Yet another dangerous result of the developments in technology and the availability of the Internet has occurred in the field of cyberterrorism, offering terrorists an expanded platform from which to propagate their ideas and launch their attacks (www.ntrg.cs.tcd.ie).
Online crime has now become a multi-billion dollar business. Hackers are becoming increasingly sophisticated in the means they use to get users to disclose confidential financial and personal information, which is then misused. According to an expert in online risk management, the world of computer security is increasingly under threat because users leave large online footprints.(Lush, 2007). Online crime may be of three types – phishing, malware, and corporate attacks.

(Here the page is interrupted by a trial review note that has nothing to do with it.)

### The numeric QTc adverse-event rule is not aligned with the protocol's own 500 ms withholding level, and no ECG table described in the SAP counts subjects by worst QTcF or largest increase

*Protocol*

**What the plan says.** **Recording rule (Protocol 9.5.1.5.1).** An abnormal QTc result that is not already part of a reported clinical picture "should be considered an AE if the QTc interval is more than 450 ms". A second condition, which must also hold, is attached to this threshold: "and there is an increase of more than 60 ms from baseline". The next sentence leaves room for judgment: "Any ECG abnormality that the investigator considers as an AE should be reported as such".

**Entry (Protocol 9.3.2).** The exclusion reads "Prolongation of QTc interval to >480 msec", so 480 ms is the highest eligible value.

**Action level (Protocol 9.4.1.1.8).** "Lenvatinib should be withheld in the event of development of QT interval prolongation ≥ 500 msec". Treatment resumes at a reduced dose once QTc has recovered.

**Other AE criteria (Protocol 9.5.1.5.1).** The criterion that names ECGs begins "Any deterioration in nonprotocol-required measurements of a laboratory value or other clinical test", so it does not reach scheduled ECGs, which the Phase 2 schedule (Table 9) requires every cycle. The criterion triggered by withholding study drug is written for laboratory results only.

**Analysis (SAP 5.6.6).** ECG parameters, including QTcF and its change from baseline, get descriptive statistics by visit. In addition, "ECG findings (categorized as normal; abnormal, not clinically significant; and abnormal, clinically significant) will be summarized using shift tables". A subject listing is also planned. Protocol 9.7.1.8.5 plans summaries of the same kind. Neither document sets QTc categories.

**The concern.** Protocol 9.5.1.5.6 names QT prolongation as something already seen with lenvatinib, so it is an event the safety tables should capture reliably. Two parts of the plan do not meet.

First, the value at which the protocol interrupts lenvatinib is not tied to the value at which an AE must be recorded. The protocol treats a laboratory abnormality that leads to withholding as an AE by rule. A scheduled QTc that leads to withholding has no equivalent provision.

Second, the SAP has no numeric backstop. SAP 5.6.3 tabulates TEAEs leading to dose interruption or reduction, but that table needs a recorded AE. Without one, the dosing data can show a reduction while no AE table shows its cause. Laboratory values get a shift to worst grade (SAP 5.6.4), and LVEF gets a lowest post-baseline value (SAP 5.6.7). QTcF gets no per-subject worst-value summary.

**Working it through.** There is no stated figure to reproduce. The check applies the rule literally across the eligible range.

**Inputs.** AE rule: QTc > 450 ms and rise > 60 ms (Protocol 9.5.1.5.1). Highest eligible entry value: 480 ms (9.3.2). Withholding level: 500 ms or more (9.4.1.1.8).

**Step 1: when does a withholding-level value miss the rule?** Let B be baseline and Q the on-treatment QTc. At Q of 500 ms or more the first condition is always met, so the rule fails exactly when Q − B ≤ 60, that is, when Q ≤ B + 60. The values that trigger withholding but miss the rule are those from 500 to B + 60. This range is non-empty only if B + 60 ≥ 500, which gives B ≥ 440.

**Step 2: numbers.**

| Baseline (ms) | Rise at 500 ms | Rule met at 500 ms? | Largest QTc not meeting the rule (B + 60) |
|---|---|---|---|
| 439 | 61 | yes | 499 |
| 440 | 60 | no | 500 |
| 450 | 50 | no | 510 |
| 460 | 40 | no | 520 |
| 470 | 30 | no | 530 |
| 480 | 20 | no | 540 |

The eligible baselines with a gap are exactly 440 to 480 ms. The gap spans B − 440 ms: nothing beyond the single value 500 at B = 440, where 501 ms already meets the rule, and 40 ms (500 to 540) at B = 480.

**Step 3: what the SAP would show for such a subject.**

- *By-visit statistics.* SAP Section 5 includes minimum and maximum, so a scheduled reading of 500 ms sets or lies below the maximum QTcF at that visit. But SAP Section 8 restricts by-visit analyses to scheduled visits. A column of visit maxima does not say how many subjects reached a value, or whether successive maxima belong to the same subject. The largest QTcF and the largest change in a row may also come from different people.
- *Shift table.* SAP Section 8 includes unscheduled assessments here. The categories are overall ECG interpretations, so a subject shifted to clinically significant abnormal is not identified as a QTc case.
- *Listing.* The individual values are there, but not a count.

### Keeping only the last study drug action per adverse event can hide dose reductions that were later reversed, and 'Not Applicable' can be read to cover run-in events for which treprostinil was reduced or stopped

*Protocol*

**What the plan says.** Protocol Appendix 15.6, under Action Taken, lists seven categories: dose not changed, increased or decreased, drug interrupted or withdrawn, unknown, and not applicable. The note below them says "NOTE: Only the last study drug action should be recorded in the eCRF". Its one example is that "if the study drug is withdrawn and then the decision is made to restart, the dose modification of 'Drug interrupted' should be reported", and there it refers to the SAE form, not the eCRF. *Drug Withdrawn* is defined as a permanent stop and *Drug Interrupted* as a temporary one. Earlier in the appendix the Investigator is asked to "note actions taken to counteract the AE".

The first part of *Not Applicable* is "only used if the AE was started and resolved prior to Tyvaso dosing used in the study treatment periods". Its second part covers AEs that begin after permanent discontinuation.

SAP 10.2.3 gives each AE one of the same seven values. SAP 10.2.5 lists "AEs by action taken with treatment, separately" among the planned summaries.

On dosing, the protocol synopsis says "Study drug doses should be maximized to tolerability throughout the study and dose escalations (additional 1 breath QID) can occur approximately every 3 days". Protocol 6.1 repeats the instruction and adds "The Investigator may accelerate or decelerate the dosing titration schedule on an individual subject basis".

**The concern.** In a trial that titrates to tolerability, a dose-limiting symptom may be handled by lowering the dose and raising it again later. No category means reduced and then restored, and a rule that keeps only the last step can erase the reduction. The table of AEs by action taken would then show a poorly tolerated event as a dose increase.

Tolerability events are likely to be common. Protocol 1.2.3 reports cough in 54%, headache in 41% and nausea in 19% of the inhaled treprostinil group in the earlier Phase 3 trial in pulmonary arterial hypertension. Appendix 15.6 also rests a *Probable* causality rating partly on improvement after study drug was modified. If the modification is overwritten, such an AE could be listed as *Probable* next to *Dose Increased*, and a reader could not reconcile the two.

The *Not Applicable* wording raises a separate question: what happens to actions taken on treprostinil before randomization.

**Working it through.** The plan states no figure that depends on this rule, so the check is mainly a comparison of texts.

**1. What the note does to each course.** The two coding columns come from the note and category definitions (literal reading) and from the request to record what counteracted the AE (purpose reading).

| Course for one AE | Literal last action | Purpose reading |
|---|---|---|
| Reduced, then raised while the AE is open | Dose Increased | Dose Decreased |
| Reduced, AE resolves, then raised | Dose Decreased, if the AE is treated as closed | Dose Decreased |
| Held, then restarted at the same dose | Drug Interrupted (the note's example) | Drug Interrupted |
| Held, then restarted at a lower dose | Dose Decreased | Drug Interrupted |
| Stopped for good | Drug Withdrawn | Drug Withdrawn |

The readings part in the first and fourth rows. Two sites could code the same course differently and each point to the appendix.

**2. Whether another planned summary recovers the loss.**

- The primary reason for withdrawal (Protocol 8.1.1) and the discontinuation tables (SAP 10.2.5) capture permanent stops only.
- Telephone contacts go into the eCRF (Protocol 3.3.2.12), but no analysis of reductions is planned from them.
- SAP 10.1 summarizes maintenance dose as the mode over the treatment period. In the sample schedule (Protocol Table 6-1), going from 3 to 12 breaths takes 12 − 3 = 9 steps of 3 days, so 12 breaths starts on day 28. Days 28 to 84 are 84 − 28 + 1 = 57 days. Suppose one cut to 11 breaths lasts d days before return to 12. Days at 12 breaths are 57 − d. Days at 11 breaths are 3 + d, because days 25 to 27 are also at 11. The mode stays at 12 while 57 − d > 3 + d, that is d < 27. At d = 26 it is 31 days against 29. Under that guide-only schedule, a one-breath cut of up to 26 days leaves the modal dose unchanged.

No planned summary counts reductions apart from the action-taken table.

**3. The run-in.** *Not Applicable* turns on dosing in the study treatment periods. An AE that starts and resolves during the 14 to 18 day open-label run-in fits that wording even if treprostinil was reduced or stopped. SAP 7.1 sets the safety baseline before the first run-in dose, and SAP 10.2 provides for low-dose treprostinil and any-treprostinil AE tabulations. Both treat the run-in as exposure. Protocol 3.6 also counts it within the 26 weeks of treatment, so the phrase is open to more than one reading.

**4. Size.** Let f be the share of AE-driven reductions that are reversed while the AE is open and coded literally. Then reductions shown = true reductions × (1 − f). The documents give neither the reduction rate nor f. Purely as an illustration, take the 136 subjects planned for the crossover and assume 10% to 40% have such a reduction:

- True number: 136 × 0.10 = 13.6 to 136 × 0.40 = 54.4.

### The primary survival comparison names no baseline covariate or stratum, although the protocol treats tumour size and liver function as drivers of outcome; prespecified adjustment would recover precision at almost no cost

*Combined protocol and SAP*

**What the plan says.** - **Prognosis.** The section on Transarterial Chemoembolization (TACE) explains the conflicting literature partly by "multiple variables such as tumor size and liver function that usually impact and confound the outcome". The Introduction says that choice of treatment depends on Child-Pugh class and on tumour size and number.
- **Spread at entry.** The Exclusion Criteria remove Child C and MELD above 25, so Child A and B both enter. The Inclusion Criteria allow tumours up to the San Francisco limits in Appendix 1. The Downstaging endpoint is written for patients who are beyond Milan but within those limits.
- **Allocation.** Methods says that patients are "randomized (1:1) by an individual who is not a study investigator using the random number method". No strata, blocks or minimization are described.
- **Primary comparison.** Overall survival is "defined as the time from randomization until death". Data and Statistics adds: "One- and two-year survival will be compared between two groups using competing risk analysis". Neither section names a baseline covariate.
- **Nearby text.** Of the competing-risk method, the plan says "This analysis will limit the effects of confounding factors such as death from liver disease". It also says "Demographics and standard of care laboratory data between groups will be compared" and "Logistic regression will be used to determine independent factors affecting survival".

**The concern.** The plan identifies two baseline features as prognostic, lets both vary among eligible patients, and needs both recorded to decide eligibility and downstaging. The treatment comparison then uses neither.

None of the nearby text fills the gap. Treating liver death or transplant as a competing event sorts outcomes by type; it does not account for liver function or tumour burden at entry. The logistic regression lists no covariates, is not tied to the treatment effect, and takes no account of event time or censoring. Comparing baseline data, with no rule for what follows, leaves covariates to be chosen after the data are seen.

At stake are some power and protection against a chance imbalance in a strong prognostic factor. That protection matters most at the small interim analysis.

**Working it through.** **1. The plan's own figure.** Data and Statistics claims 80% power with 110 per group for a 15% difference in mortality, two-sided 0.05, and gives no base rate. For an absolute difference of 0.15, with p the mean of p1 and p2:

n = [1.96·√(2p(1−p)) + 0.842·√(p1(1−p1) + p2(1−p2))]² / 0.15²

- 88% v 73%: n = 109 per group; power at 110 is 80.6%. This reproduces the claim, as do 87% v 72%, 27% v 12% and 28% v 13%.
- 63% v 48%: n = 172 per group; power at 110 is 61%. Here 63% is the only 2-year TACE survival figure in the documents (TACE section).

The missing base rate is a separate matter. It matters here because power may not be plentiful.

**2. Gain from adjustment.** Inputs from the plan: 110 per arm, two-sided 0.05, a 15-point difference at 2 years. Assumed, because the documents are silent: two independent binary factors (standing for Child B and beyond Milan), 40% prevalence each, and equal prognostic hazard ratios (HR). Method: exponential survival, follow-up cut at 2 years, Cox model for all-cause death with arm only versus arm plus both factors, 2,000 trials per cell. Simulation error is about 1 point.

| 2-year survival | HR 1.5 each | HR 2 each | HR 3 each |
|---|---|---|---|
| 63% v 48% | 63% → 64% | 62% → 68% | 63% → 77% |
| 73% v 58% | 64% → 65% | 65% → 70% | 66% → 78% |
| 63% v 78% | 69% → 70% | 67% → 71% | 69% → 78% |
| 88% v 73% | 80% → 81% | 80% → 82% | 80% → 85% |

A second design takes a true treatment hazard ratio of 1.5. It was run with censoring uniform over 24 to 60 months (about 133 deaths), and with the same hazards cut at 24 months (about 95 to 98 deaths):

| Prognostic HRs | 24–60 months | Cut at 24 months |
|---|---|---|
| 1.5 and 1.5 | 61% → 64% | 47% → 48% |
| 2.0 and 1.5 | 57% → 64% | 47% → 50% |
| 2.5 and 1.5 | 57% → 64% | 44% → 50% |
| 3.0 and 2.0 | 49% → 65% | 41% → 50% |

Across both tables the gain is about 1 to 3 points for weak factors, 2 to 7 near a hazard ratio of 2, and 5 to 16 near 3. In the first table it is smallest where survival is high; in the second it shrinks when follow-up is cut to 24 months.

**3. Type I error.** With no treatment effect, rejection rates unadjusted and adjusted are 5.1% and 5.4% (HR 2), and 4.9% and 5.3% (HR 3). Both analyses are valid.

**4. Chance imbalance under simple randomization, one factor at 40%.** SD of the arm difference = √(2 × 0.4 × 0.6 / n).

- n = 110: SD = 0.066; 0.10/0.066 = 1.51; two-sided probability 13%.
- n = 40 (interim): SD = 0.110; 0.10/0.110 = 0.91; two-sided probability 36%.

Phishing is the practice of sending emails with links that direct users to websites where they unwittingly disclose confidential data or expose their systems to malicious software. It is mainly financial institutions that are targeted through such methods, with the number of such websites being estimated at 55,000 in April 2007 (Lush, 2007). Malware and corporate attacks may destroy or steal confidential business and customer data or may convert a computer system into a “bot”, whereby it is controlled by someone else who gains access to all the sensitive information that is present on the computer. Banks are most often the targets of online crimes. In a recent study conducted at the University of Berkeley, the Bank of America was found to be the largest target of identity theft, followed by other banks such as HSBC and Washington Mutual (Seltzer, 2008).